The US-based National Security Archive has published an early version (pdf file) of the US dossier (also known as a white paper) on Iraq’s wmd that was published in October 2002. The draft dossier was dated July 2002, which means that it was being produced in parallel to the UK dossier and, as has been acknowledged by former CIA officials, pre-dated the US National Intelligence Estimate on which it was said to be based. One former senior CIA analyst who helped draft it has said that “The purpose was to strengthen the case of going to war with the American public.”

September 2002

On 9 September 2002, Alastair Campbell sent a minute to JIC chairman John Scarlett following Campbell’s visit to the US with Tony Blair. Campbell told Scarlett, who was at that time in charge of the UK dossier, of the US administration’s intention to produce its own series of dossiers. He told Scarlett “I am confident we can make yours one that complements rather than conflicts with them.” Both men had attended the meeting Downing Street meeting on 23 July at which Richard Dearlove had reported that in the US “the intelligence and facts were being fixed around the policy” of regime change.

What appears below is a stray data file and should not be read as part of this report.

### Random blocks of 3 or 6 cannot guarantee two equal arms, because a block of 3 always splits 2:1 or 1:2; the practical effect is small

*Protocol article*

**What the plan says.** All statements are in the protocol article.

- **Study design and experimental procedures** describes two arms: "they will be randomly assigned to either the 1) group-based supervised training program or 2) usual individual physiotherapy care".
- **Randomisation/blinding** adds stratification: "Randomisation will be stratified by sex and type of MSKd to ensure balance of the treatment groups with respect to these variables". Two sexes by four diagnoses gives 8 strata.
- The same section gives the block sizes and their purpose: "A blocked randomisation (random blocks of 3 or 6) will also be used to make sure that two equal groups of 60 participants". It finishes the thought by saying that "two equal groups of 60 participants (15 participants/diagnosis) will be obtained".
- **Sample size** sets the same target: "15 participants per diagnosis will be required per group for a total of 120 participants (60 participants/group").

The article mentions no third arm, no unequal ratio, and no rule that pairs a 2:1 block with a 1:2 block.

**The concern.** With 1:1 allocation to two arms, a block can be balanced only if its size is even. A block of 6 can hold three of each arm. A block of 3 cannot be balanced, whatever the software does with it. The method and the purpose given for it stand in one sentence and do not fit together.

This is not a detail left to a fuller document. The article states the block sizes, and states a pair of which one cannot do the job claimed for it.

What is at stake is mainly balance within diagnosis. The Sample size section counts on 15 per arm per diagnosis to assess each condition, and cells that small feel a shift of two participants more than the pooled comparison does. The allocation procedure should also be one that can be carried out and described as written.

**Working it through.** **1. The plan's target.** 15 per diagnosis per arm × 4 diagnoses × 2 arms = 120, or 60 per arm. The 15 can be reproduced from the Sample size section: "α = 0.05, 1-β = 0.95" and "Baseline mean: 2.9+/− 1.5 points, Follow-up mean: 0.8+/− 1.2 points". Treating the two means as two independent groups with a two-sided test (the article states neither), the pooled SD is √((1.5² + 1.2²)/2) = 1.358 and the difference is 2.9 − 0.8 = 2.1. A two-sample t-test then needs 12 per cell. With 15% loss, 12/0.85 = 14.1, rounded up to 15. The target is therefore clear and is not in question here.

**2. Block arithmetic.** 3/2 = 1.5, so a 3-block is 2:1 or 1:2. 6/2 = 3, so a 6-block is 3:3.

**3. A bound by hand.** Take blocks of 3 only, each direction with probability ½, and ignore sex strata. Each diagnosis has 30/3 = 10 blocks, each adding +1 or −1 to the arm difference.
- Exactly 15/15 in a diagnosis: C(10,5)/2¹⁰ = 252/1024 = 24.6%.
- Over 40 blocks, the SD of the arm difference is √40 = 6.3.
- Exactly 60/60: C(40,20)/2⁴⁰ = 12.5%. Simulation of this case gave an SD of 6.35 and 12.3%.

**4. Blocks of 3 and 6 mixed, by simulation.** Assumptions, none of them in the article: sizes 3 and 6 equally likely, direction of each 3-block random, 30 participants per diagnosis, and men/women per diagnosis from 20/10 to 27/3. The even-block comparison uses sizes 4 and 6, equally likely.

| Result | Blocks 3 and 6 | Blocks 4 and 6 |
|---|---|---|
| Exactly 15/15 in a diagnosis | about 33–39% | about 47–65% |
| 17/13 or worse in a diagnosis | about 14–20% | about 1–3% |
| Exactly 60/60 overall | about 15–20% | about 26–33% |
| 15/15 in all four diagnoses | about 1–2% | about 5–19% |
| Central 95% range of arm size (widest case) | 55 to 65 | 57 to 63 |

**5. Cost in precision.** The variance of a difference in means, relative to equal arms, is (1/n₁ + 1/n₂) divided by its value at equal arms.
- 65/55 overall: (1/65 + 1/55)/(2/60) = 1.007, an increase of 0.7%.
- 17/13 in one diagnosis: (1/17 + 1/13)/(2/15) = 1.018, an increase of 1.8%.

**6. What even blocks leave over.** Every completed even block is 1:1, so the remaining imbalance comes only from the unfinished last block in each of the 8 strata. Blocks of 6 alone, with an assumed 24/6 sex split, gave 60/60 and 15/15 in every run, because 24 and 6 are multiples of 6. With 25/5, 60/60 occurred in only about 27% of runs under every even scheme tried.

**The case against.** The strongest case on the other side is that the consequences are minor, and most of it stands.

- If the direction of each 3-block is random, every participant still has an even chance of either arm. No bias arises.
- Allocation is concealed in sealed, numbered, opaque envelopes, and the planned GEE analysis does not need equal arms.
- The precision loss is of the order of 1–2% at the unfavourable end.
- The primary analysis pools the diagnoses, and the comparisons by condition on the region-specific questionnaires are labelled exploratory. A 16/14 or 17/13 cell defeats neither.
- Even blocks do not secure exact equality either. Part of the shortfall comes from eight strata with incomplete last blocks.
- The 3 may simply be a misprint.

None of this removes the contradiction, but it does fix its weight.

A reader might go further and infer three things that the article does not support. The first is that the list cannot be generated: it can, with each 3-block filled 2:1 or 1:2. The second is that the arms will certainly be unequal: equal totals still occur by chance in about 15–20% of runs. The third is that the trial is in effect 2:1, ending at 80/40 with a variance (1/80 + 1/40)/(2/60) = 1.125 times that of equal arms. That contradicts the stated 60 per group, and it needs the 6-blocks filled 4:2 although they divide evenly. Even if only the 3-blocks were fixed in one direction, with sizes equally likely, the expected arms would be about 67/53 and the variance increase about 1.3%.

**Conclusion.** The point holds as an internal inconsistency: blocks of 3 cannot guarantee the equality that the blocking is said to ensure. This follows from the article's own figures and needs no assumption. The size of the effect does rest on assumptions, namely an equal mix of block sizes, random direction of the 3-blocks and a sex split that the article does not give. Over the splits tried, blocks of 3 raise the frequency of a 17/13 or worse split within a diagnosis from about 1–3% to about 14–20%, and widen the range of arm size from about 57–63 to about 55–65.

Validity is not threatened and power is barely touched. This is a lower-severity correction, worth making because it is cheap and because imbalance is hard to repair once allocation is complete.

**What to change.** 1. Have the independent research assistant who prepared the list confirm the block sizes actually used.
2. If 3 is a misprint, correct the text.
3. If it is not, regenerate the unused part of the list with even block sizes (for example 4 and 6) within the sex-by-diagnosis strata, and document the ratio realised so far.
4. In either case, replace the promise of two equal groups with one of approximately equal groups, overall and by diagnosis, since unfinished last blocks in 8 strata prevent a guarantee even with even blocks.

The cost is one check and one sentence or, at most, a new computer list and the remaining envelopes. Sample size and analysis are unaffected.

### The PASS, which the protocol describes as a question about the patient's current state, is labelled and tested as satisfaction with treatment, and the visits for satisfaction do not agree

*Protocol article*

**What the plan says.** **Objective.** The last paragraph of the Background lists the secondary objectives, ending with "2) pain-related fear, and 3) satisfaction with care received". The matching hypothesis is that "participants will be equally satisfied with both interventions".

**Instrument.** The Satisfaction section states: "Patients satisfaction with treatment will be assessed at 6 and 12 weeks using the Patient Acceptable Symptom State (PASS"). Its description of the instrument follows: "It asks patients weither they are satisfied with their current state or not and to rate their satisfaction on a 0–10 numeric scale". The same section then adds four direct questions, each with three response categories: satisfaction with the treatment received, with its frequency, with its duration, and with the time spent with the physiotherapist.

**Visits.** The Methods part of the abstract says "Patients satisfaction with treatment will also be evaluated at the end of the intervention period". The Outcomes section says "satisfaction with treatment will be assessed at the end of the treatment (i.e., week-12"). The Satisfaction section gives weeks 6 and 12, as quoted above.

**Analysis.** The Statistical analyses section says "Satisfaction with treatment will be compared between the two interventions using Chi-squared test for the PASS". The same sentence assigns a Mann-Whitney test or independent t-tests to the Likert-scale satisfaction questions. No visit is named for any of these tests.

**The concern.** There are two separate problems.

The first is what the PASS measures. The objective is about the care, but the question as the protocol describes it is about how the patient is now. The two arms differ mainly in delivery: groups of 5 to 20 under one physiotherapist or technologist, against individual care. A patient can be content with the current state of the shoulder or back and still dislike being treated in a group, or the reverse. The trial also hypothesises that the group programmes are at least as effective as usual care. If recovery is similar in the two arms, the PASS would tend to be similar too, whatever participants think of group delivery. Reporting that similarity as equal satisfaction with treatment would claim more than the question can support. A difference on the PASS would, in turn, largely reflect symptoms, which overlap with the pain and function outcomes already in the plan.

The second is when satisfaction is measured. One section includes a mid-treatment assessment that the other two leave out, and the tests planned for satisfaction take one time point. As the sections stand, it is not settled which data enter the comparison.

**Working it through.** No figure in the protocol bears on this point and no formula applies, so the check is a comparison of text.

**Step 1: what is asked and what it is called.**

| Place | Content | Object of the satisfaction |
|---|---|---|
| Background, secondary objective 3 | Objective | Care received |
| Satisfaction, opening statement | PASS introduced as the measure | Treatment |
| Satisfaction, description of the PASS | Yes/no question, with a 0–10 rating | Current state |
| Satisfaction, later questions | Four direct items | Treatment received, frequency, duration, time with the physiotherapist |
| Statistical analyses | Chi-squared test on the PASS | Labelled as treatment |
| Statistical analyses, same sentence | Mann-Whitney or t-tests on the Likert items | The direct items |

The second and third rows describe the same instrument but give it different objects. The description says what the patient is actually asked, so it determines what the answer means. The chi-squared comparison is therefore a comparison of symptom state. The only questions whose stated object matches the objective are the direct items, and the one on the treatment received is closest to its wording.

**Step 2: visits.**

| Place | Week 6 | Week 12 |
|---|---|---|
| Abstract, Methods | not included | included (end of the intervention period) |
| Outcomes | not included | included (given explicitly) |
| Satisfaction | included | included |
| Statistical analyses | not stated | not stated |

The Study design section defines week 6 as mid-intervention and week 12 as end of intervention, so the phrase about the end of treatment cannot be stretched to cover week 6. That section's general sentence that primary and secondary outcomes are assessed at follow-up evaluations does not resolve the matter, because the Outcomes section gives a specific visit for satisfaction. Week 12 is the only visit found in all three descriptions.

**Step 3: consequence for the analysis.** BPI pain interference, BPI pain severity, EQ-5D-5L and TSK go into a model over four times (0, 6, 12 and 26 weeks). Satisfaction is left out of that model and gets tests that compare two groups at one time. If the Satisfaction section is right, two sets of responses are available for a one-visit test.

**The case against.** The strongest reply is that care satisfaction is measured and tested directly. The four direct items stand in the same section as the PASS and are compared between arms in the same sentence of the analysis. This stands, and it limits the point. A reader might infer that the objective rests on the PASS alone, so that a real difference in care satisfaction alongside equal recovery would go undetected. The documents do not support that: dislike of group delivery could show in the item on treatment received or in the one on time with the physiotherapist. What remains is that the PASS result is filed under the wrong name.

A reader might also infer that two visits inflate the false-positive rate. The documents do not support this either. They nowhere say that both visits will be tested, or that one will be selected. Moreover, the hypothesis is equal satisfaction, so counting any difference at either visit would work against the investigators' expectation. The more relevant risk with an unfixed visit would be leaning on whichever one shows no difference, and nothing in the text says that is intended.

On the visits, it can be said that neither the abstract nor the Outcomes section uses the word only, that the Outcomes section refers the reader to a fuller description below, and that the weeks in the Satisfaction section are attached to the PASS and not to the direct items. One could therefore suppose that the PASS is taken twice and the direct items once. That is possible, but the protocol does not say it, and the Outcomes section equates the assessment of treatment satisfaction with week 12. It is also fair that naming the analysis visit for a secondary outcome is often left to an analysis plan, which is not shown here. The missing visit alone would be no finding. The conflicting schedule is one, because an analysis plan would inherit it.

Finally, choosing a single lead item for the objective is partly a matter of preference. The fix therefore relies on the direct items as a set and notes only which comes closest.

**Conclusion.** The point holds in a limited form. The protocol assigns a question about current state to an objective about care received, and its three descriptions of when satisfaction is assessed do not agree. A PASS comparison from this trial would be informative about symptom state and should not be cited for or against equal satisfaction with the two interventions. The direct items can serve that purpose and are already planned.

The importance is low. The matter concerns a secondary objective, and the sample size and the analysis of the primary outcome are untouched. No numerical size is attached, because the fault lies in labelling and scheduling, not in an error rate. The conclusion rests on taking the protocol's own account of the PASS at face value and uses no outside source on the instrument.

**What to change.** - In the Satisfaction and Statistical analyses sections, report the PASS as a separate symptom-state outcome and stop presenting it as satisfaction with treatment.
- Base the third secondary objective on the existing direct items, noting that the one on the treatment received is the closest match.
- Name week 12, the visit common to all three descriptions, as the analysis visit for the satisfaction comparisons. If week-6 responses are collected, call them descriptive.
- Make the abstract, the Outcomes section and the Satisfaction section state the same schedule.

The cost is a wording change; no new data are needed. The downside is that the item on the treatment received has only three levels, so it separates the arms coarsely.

The government has stated that the draft produced by Scarlett on 10 September was shown to the CIA. There is also significant evidence that the drafters of the UK dossier were looking very closely at the forthcoming CIA paper and seeking to match its claims.

Between the 9 and 16 September drafts, the UK dossier’s timeline for how quickly Iraq could develop a nuclear weapon was shortened from “at least two years” to “between one and two years”. The change coincided with a speech by Bush in which he claimed that Iraq could obtain a nuclear weapon in less than a year.

George Tenet, the former head of the CIA, has confirmed that the agency questioned the claim in the draft dossier that Iraq had sought uranium from Africa. The UK government told the US that it had intelligence that it had not seen, which now appears to have been intelligence from France, based on documents that were later revealed to have been forged. But it appears that the US National Security Agency was then told of new intelligence obtained by Italy’s intelligence services. Initially this intelligence was cleared by the CIA for inclusion in a speech by George Bush but this was then rescinded on the grounds that it was from a single source. Between the 16 and 19 September drafts of its dossier, the UK then received new intelligence on the issue, which is reported to have come from Italy. It appears that this was the intelligence whose use had been vetoed by the CIA and that the NSA may have arranged for it to be sent to the UK.

It has also been alleged that the CIA amended a report setting out intelligence from Naji Sabri, Iraq’s foreign minister, stating that Iraq did not have wmd. It has been alleged that the US sent the UK a liaison report that misrepresented this intelligence.